Zumiez’s Annual Results; And Tales from its Conference Call

My favorite part of a Zumiez’s conference call is when CEO Rick Brooks apparently decides the analyst has asked the wrong question or doesn’t quite understand the implications of what’s been asked.  Two plus pages of transcript later, sometimes ably supported by CFO Chris Work, we may have forgotten the original question, but we’ve always learned something new and intriguing.

So it was for the recent call discussing the quarter and year ended February 3rd, 2018.  But before we have that fun, let’s go through the numbers.

The Numbers

Fourth quarter revenues rose 16.9% from $263.6 to $308.2 million.  “Contributing to this increase were positive comparable sales growth of 7.5%, the net addition of 13 stores since the end of last year’s fourth quarter, the 53rd week in 2017 were $10.3 million and the positive impact of foreign exchange were at $5.3 million. Also benefiting fourth quarter 2017 net sales is an adjustment to deferred revenue related to our STASH loyalty program were $3.8 million,” explained CFO Chris Work.

The gross margin rose 1.5% to $37.2% compared to last year’s fourth quarter.  Chris notes, “The increase was primarily driven by 120 basis points of leverage in occupancy, 80 basis points related to the recognition of deferred revenue due to changes in our STASH loyalty program, estimated redemption rate, and 70 basis points of improvement in product margins. These increases were partially offset by 70 basis point increase in inventory shrinkage and 20 basis point increase in incentive compensation. Inventory shrinkage has been difficult for us in 2017.”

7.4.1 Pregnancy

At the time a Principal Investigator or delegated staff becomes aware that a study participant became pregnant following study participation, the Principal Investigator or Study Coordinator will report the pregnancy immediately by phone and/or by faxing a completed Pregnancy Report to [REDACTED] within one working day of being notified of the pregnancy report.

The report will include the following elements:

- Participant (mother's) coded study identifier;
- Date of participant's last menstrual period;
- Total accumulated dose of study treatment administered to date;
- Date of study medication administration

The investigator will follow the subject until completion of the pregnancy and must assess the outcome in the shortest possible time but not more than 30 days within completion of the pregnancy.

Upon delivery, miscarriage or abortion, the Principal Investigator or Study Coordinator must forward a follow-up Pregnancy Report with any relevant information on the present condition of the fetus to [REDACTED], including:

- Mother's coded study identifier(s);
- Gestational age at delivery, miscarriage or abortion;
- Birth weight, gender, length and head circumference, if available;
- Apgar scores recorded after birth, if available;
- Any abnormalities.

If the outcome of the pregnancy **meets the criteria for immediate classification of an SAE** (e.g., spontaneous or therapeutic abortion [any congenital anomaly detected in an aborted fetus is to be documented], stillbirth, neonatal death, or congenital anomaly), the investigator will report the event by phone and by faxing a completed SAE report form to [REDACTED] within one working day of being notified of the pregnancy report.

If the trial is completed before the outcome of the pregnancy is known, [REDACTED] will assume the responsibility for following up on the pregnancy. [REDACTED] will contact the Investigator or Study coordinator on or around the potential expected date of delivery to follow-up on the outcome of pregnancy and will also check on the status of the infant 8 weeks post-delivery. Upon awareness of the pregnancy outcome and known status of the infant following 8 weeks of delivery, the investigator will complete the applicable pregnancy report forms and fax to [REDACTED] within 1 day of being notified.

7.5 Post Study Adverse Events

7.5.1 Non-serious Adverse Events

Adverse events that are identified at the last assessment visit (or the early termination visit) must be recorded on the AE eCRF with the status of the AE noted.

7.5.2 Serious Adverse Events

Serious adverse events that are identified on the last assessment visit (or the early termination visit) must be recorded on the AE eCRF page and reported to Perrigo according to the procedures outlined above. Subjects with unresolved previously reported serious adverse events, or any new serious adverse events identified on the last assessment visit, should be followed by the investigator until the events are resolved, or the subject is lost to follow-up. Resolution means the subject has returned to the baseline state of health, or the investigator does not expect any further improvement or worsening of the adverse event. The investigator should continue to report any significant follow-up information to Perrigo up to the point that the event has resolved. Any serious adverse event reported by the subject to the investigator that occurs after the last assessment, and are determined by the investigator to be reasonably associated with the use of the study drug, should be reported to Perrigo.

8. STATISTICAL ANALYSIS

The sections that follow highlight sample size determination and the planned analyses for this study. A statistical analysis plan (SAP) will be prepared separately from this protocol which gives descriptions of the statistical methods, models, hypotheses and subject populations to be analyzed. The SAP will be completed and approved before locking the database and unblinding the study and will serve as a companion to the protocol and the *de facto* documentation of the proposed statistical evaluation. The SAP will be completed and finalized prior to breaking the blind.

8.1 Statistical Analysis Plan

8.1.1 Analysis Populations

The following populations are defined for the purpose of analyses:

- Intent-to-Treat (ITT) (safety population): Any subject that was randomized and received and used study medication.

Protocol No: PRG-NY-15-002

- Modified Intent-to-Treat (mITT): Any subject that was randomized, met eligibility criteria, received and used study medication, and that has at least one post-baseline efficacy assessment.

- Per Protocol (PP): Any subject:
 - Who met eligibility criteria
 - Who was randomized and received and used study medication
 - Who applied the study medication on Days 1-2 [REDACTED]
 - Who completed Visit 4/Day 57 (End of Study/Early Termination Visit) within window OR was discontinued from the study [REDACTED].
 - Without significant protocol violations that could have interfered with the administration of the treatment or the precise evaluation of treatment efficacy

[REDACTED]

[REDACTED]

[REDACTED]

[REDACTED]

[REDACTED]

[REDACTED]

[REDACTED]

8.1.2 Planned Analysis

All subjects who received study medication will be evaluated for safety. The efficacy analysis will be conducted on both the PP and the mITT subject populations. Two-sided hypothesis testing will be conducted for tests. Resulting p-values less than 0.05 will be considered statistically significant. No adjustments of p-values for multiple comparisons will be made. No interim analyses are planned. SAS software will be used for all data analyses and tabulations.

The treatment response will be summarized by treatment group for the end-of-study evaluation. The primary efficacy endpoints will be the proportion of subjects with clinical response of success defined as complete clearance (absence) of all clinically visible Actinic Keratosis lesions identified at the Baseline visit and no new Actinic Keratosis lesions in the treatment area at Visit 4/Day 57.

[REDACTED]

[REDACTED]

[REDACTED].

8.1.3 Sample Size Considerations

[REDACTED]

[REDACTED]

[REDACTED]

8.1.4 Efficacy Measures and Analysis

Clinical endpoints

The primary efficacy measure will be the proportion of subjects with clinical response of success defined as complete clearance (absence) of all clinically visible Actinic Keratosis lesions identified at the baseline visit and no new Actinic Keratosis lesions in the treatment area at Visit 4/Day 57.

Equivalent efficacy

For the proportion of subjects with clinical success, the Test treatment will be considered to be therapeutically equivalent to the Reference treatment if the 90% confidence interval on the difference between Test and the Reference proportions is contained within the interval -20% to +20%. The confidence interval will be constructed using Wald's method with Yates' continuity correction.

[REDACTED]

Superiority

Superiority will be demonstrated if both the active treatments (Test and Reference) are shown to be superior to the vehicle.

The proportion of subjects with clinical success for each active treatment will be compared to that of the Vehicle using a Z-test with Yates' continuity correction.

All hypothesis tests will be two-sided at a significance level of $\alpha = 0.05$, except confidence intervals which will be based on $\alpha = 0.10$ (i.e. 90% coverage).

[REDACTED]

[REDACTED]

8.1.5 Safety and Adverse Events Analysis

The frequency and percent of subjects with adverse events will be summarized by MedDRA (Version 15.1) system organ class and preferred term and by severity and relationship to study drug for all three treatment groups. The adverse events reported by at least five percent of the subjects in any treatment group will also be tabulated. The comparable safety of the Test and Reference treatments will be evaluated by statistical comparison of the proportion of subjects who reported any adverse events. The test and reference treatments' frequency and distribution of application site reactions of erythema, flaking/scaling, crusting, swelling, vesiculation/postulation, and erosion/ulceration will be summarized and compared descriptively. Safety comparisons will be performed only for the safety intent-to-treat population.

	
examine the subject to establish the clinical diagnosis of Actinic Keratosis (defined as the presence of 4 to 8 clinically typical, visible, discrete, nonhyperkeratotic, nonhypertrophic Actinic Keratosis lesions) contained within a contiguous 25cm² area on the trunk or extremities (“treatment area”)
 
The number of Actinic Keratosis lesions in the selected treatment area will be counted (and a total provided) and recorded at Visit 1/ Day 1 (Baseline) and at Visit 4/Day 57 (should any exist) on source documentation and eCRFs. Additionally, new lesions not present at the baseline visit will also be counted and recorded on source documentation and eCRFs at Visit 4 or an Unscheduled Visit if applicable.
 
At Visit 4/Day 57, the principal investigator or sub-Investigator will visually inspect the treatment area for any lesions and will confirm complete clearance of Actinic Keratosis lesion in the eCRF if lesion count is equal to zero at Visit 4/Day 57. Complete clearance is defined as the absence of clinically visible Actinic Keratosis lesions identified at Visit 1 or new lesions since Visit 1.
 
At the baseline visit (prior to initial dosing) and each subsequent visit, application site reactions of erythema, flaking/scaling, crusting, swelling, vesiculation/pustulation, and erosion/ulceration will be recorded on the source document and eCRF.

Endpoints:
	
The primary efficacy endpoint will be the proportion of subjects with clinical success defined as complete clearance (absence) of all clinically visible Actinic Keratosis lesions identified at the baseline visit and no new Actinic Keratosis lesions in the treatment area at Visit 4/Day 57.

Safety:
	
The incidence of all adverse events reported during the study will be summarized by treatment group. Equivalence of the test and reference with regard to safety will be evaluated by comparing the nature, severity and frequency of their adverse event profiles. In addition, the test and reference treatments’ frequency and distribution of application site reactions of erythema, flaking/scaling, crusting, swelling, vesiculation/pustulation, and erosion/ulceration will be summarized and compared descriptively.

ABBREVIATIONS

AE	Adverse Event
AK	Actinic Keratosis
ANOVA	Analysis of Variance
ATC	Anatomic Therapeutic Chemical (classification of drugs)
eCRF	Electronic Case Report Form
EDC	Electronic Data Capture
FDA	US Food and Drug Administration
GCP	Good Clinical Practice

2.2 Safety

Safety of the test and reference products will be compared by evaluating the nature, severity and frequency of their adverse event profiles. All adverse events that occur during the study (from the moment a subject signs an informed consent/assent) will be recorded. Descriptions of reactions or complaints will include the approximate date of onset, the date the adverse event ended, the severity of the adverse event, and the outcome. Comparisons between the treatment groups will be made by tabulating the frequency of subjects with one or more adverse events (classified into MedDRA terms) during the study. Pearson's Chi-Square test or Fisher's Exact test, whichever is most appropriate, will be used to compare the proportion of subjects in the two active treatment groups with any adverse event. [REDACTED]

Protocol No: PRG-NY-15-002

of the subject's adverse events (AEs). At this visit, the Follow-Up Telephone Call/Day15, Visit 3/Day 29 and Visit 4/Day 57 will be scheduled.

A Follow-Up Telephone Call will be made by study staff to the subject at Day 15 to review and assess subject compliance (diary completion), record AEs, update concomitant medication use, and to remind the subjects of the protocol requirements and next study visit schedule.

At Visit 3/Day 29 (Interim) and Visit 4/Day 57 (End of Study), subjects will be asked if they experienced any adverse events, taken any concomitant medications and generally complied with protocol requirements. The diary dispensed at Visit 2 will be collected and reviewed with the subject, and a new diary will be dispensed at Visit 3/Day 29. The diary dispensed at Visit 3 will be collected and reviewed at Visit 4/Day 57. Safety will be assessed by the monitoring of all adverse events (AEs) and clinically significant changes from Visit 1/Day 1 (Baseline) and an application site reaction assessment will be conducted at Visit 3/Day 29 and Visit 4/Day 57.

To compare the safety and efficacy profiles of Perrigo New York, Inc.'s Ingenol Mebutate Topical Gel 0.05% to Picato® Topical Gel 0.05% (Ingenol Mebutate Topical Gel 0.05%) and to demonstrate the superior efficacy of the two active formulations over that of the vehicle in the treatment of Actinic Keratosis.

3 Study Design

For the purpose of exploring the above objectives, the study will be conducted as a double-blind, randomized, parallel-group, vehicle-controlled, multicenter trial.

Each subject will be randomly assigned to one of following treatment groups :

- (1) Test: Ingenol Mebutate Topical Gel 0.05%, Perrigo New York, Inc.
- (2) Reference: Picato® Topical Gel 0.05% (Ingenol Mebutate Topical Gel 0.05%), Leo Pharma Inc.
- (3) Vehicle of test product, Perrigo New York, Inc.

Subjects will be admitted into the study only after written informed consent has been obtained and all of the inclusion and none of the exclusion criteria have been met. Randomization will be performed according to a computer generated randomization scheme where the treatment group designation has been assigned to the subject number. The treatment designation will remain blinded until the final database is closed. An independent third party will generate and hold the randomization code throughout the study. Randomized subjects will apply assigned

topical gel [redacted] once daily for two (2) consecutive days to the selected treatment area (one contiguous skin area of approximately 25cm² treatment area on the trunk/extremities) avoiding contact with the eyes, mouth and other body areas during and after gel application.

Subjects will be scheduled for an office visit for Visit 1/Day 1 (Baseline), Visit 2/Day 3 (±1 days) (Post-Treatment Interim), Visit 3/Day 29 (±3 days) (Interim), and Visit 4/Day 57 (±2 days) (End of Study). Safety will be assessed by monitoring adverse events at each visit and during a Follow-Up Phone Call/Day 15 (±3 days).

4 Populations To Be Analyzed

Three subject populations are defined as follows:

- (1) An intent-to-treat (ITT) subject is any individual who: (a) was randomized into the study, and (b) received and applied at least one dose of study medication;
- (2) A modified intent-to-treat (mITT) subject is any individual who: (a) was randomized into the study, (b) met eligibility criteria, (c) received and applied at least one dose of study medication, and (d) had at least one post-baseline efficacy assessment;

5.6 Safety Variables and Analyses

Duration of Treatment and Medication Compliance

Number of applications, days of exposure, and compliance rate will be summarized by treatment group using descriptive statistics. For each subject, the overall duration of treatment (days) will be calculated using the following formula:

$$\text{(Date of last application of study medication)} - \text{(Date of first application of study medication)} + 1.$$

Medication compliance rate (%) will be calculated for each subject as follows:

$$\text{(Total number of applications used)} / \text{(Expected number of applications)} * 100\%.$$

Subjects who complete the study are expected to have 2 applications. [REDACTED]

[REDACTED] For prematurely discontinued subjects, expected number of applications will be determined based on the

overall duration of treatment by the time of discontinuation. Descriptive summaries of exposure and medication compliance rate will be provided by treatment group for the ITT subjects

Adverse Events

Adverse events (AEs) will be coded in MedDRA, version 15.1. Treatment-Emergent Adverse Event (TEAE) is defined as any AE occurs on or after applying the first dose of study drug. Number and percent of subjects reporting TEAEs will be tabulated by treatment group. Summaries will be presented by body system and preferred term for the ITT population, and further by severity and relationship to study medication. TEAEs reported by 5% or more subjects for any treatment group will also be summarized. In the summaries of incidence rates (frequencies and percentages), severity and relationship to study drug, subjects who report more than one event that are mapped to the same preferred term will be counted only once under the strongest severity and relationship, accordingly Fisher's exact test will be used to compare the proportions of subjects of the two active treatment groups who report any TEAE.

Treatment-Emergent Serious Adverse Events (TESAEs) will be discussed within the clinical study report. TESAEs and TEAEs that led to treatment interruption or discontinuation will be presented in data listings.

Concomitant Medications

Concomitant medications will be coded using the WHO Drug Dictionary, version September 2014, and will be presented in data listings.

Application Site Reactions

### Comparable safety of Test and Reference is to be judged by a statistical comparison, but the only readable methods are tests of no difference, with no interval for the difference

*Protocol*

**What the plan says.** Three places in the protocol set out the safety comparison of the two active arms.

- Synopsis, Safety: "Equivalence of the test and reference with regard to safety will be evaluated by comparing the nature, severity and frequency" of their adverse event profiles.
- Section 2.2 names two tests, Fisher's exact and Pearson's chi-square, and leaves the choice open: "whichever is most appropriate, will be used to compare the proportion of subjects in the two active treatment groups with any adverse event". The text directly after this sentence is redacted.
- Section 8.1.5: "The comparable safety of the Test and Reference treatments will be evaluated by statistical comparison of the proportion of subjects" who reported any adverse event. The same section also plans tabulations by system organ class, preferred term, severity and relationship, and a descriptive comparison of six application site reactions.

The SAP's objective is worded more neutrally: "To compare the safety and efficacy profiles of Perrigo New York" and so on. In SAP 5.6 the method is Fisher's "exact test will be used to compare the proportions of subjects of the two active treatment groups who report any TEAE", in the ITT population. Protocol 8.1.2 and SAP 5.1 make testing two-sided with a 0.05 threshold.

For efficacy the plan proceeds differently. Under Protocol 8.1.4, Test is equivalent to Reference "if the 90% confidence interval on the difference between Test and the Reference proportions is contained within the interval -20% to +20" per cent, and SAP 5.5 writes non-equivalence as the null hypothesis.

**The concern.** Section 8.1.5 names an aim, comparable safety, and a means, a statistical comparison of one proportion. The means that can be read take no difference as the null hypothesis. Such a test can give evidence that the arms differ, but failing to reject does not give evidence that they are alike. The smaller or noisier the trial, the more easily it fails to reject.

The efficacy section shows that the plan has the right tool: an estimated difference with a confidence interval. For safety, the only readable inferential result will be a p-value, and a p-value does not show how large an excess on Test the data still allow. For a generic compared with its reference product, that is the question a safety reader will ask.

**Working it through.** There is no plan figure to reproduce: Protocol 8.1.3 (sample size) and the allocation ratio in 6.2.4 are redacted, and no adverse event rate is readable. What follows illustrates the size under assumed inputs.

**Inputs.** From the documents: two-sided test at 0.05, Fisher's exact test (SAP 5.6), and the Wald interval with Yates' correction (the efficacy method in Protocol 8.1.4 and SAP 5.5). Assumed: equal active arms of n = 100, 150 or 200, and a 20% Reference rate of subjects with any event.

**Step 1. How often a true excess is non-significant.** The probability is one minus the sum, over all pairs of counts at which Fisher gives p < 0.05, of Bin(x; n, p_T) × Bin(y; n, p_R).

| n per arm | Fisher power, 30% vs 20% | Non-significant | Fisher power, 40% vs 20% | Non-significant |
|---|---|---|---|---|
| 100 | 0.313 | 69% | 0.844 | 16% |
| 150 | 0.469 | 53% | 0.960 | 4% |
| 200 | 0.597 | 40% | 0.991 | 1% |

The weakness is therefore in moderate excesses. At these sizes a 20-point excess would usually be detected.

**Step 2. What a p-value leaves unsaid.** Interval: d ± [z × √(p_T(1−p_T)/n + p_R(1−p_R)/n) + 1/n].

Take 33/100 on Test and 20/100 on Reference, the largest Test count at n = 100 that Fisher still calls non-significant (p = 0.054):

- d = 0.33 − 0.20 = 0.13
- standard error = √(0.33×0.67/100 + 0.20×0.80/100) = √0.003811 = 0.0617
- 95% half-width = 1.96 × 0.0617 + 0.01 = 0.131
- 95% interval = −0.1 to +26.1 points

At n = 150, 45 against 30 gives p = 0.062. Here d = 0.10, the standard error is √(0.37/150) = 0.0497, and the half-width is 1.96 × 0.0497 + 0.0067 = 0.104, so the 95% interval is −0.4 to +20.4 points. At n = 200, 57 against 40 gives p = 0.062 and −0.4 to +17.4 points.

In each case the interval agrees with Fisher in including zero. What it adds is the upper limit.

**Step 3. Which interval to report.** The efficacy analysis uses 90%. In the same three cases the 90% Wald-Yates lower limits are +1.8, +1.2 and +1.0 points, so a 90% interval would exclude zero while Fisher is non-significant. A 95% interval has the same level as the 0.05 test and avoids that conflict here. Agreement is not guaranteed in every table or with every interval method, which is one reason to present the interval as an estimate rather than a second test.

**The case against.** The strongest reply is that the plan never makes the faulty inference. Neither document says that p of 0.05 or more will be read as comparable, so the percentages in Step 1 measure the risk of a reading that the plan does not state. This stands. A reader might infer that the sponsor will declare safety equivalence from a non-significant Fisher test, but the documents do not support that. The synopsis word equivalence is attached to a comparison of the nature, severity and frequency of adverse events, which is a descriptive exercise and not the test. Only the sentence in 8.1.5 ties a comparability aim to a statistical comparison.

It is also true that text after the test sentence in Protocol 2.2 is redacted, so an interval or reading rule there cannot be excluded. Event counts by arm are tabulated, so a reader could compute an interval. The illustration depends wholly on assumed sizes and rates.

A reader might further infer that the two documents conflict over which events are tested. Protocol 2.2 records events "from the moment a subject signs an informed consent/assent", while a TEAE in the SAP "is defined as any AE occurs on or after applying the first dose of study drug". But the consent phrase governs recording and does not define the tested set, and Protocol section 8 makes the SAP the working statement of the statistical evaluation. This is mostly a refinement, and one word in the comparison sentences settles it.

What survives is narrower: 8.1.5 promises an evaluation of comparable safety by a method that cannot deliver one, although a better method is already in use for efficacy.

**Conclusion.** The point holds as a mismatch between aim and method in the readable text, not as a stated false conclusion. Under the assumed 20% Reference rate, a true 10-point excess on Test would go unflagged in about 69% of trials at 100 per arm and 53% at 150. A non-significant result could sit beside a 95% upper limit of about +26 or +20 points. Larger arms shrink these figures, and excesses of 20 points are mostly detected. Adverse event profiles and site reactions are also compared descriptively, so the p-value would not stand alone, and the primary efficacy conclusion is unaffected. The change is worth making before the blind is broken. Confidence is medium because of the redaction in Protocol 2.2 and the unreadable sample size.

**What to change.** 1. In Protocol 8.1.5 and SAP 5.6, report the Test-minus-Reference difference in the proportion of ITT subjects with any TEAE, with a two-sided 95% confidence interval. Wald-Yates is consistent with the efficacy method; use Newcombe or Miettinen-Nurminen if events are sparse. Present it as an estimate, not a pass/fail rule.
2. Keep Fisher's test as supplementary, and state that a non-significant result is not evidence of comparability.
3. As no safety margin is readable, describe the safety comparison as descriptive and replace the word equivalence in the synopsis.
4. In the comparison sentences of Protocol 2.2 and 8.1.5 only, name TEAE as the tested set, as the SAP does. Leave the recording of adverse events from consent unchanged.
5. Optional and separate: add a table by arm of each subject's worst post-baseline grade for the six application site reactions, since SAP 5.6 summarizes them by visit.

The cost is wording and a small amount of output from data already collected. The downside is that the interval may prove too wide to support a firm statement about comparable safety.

I’d say it has been.  When your improved product margin is 100% eaten up by disappearing inventory, it’s a problem. Zumiez has always tried to drive responsibility down to the store level.  Remember that a year or two ago, they transferred responsibility for online sales to their stores?  I’m wondering if that isn’t somehow related to the shrinkage problem.

SG&A as a percentage of sales for the quarter rose just slightly from 25% to 25.2%.  “The…increase was primarily driven by 100 basis point increase related to our annual incentive compensation partially offset by 40 basis points of leverage in our store operating cost and 30 basis points of leverage across other corporate costs.”  I never mind seeing incentive compensation expense rise, as it’s indicative of good results.

Net income for the quarter rose 9.6% from $18.2 to $19.9 million.  For some perspective, the chart below shows the quarterly results for the last two years.

 

 

 

 

 

 

 

 

 

 

 

 

Zumiez ended its year with 698 stores; 607 in the U.S., 50 in Canada, 34 in Europe, and 7 in Australia.  The number of new store openings, especially in the U.S., is declining.  But Zumiez has been telling us that would happen for some years.  Over the last three years, stores opened has declined from 57 to 28 to 17.  The 2016 number of 28 was impacted by the acquisition of five stores in Australia.  The estimated number for this fiscal year is 13 new stores worldwide.

The chart below shows the composition of sales by category during the last two years.

 

It’s always intrigued me to see how much revenue is from men’s’ apparel compared to women’s.  It seems unusual for a mall-based retailer (if I can still classify Zumiez that way?).  I don’t know if it’s a problem, an opportunity, or a competitive advantage.  Also note the decline in hard goods as a percentage of revenues- takes up a lot of room but doesn’t offer great margins.  But it’s an important part of Zumiez’s market positioning.